Social Simulation FesT 2021

Modelling for Crises in times of Crisis

The session

The goal of this session at SocSimFesT is to share the lessons learnt by all researchers that have been involved in modelling the COVID-pandemic one way or another, to make our social simulation community more prepared for such events in the future. Challenges that will be addressed include: How to build fast development of empirically grounded simulation model of human behaviour, How to build general models of human decision-making and behaviour that can easily be adapted and integrated (e.g. Josh Epsteins approach on fast crisis response using prepared relatively specific). How do we determine what is important and what is not? E.g. in ASSOCC we do not have a real spatial model. It is a limitation for some questions. Is that ok? Or does it make the platform not usable in most crises? How can we explain the results of a simulation promptly and clearly to stake holders? In a crisis we have to justify results. Especially if they are unexpected. How can this be supported in an efficient way?

During the COVID-19 pandemic a group of self-driven European researchers came together to build an agent-based model that could contribute to the control of this devasting world crisis. The model, which was named ASSOCC was a great success in providing societal and policy insights, but perhaps a more important outcome was the learning process and the hurdles that were not known beforehand. For example, during the development of the model, new situations and dimensions emerged that were completely hidden at first. This called for changes, additions, deletions of factors that were dependent on the developments and experiences in the real world. As another example, in crisis situations a quick and on demand response is essential which is not an experience modelers are acquainted with. These both suggest the need for flexible modelling platforms that can change on demand.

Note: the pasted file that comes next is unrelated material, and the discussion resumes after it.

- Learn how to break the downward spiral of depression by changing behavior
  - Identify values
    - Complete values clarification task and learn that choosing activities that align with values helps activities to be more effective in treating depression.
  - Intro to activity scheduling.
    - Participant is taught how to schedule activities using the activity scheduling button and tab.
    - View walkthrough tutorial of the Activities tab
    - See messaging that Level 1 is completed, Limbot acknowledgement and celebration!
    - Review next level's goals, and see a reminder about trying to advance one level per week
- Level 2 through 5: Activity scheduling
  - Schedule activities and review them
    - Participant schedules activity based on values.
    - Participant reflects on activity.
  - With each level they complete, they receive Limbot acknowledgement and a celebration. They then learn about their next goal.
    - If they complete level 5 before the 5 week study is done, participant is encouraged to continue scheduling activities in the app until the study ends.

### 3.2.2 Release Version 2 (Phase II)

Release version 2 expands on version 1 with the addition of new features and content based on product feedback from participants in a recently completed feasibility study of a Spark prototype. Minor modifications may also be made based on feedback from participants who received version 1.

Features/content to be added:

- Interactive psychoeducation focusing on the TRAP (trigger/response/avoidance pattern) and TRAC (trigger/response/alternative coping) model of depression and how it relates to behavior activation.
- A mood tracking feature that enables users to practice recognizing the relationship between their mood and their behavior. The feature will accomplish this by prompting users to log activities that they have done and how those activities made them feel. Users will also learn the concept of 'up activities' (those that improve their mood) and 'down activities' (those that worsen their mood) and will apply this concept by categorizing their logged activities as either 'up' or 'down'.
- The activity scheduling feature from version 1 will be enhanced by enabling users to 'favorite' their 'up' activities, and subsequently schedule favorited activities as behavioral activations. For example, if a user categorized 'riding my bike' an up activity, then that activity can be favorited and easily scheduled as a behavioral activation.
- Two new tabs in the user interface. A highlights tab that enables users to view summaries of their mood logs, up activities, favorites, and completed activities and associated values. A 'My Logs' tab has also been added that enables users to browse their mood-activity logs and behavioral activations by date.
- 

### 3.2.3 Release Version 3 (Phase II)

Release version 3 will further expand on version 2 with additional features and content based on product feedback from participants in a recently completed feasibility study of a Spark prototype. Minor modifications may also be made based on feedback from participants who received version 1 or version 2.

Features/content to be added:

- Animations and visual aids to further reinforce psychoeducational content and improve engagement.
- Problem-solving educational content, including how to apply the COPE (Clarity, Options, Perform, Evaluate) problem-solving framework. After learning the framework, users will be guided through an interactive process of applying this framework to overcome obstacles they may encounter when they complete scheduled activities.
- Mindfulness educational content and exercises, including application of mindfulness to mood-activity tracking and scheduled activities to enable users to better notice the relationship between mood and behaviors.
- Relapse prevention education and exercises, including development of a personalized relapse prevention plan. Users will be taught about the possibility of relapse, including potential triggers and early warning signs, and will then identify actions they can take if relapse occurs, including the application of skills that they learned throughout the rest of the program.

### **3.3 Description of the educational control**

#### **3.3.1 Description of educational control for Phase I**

Throughout the workshop, we will be using Mural ( to collect discussion notes. Per session, there will be a separate mural link. We hope to draft an opinion paper as an outcome of this workshop

Session 1: Simulation models during crisis (Lois Vanhee)

9:40 – 9:50 Presentation (Jason Thompson)

9:50 – 10:15 Plenary session or breakout rooms depending on the number of audience (see discussion points below)

Session 2: Abstract models vs data-driven complex models (Frank Dignum)

10:15 – 10:30 Presentation (Frank Dignum)

10:30 – 11:00 Plenary session or breakout rooms depending on the number of audience (see discussion points below)

11:00 – 11:15 Coffee break

Session 3: Social simulation frameworks for crisis situations (Amineh Ghorbani)

11:20 – 11:30 What agent-based modelling needs to have prepared by the next pandemic (Christopher Watts)

11:30 – 12:00 Plenary session or breakout rooms depending on the number of audience (see discussion points below)

Session 4: Model validation, comparison with other models, and comparison with real-world (Fabian Lorig)

12:00 – 12:20 presentation (Fabian Lorig)

12:20 – 12:45 Plenary session and Wrap up


Amineh Ghorbani, TU Delft (contact person:

Frank Dignum, Umeå University

Harko Verhagen, Stockholm University

Fabian Lorig,  Malmö University

Paul Davidsson, Malmö University

Loïs Vanhée, Umeå University

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